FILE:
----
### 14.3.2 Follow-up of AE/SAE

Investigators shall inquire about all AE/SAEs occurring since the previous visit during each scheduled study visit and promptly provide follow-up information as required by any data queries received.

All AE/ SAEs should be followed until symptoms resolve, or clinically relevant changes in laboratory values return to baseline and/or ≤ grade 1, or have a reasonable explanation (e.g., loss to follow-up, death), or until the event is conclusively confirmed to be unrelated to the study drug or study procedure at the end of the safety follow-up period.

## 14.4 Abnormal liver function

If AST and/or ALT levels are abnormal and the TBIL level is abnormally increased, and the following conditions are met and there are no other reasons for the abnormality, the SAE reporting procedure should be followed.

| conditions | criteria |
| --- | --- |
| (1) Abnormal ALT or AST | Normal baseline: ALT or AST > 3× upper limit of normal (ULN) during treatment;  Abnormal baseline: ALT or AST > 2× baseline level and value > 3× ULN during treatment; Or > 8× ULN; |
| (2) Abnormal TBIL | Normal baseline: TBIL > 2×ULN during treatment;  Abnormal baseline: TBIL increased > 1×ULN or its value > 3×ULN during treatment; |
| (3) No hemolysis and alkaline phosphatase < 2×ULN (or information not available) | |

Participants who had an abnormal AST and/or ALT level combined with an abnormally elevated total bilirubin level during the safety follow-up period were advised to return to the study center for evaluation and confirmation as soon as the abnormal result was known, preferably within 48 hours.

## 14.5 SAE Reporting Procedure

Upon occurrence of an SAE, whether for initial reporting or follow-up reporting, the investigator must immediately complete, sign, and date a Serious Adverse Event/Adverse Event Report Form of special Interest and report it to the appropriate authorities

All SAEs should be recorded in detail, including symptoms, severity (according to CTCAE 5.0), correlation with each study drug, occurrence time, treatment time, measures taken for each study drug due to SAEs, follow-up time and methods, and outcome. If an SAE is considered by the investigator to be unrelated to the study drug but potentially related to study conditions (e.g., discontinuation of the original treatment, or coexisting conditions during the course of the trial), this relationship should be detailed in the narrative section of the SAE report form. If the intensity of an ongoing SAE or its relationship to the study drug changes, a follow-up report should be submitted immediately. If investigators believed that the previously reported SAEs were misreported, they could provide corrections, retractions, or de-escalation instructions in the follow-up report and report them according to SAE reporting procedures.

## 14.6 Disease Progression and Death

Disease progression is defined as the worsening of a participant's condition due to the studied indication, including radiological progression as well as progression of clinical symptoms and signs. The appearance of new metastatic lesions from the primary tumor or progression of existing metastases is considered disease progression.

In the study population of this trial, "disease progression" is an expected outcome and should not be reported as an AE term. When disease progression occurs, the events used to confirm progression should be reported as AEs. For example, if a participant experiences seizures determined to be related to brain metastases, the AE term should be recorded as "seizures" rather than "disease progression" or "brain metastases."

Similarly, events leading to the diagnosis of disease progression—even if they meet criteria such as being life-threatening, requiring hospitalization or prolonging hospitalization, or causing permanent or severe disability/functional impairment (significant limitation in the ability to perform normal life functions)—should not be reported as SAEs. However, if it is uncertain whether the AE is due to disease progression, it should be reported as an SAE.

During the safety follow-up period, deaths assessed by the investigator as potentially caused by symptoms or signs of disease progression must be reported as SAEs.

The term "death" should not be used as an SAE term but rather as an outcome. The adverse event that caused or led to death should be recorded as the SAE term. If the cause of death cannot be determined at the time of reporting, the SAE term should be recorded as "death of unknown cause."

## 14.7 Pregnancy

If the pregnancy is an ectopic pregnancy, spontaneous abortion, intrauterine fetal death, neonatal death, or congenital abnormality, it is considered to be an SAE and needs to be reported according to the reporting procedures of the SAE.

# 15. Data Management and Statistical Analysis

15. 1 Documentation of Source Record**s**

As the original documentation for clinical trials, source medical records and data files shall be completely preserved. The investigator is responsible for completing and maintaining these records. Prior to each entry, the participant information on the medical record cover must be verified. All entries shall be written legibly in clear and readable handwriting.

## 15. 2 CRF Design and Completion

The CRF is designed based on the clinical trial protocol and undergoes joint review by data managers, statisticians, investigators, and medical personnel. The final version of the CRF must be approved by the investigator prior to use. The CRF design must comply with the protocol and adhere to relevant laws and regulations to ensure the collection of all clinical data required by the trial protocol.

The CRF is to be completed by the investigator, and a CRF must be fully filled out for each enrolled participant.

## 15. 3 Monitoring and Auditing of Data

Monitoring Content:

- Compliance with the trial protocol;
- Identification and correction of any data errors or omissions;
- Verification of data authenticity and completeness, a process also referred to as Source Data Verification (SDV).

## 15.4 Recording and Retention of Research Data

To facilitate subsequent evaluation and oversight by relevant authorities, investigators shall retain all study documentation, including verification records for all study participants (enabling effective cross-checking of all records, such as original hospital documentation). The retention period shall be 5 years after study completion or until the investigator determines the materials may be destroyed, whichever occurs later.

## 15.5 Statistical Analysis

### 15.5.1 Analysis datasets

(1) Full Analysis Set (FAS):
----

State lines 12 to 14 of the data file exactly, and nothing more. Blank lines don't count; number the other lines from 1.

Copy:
## 14.5 SAE Reporting Procedure

Upon occurrence of an SAE, whether for initial reporting or follow-up reporting, the investigator must immediately complete, sign, and date a Serious Adverse Event/Adverse Event Report Form of special Interest and report it to the appropriate authorities

All SAEs should be recorded in detail, including symptoms, severity (according to CTCAE 5.0), correlation with each study drug, occurrence time, treatment time, measures taken for each study drug due to SAEs, follow-up time and methods, and outcome. If an SAE is considered by the investigator to be unrelated to the study drug but potentially related to study conditions (e.g., discontinuation of the original treatment, or coexisting conditions during the course of the trial), this relationship should be detailed in the narrative section of the SAE report form. If the intensity of an ongoing SAE or its relationship to the study drug changes, a follow-up report should be submitted immediately. If investigators believed that the previously reported SAEs were misreported, they could provide corrections, retractions, or de-escalation instructions in the follow-up report and report them according to SAE reporting procedures.